Date for Revised Workplace Drug Testing Guidelines Moved

Date for Revised Workplace Drug Testing Guidelines Moved

The effective date of the revised guidelines concerning federal workplace drug testing programs has been pushed back from May 1 to Oct. 1, 2010.

The Department of Health and Human Services (HHS) delayed the effective date to coincide with changes to the Department of Transportation's (DOT) procedures for workplace drug and alcohol testing programs, which are planned to be effective Oct. 1.

The DOT uses the HHS laboratory procedures outlined in the federal guidelines. If HHS were to have moved forward with the May 1 compliance date, laboratories would have needed to keep a dual system for testing DOT-regulated workers and non-DOT-regulated workers. In addition, the National Laboratory Certification Program would face a similar problem with using having to use two sets of criteria. A single effective date would eliminate the confusion of dual systems.

In addition, the extra time allows for updated training in Federal and federally-regulated workplace drug testing programs.

The DOT said it could not reasonably move up its effective date to May 1. The department feared that rushing compliance would cause unnecessary spending and create compliance problems. (workersxzcompxzkit)

The Mandatory Guidelines in the Federal Register (73 FR 71858) sets scientific and technical standards for Federal workplace drug testing programs and outlines the for laboratory certification. The revisions to the guidelines address:

  • How urine samples are collected and tested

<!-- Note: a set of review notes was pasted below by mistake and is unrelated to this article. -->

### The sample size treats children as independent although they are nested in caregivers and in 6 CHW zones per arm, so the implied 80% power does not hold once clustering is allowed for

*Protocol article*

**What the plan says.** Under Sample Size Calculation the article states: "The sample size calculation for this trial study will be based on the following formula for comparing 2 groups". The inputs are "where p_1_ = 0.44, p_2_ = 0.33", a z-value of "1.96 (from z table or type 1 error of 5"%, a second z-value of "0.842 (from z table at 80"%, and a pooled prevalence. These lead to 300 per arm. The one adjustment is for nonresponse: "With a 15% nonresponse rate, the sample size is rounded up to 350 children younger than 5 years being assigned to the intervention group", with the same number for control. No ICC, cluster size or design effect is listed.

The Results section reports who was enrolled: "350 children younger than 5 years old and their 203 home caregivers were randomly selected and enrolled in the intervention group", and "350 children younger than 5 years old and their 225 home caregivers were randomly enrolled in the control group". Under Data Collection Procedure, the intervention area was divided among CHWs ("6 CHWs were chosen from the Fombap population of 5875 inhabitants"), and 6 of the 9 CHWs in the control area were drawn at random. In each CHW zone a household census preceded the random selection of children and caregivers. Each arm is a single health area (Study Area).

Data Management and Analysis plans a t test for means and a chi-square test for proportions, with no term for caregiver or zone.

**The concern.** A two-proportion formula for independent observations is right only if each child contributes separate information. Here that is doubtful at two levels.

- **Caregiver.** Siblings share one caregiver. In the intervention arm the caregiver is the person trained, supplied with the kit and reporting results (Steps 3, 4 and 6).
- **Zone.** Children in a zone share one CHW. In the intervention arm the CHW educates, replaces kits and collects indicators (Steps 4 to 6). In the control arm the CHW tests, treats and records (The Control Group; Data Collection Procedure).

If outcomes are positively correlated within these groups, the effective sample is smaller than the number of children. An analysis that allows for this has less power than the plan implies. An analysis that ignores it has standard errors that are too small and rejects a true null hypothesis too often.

• What the standards for certification of Instrumented Initial Test Facilities (IITF) are
  • What the role of collectors and Medical Review Officers (MRO) are, as well as the standards MROs should follow.

Author Robert Elliott, executive vice president, Amaxx Risks Solutions, Inc. has worked successfully for 20 years with many industries to reduce Workers’ Compensation costs, including airlines, healthcare, manufacturing, printing/publishing, pharmaceuticals, retail, hospitality and manufacturing. He can be contacted at:  Robert_Elliott@ReduceYourWorkersComp.com or 860-553-6604.

 
Podcast/Webcast: Occupational Health Strategies
Click Here:
   http://www.workerscompkit.com/gallagher/podcast/Occupational_Health_Strategies/index.php

WC Calculator: http://www.reduceyourworkerscomp.com/calculator.php

Do not use this information without independent verification. All state laws vary. You should consult with your insurance broker or agent about workers' comp issues.

© 2010 Amaxx Risk Solutions, Inc. All rights reserved under International Copyright Law. If you would like permission to reprint this material, contact Info@ ReduceYourWorkersComp.com.

Six Things Small Businesses CAN DO to Cut Workers Comp Costs

Workers’ compensation cost control information is readily available for large companies; but what about the small company? 
 
If you own a small business where you are president, risk manager, occasional clerk and occasional janitor all rolled into one, you may not have the financial resources to have an insurance manager or safety supervisor.  
 
Here are some recommendations on how you can control your workers' compensation cost without spending a lot of additional money.
 
1- Avoid Injury Claims
As the owner of a small business you are most likely the one who trains new employees on what to do in their jobs. Make sure the new employee understands how to perform the job in a safe manner. As you train the new hire emphasis all the things the employee can do to avoid on-the-job injury.  Explain to the employee proper lifting techniques, proper use of machinery, and proper use of safety gear. Make sure the employee understands the safety requirements by taking time to observe the new employee in the performance of his/her job duties. Immediately correct any activity by the employee you know is different from the safest way of doing the job.
 
Safety does not stop when you have the new employee trained in job performance. It is crucial to continue to promote safe work habits to prevent employees from being injured. Any time any employee, new or old, is observed acting in any manner that is not in compliance with your safety program, take the time to re-train the employee on safe job performance. To keep a safe work environment the on-going promotion of safety is necessary.
 
2- Drug-free Workplace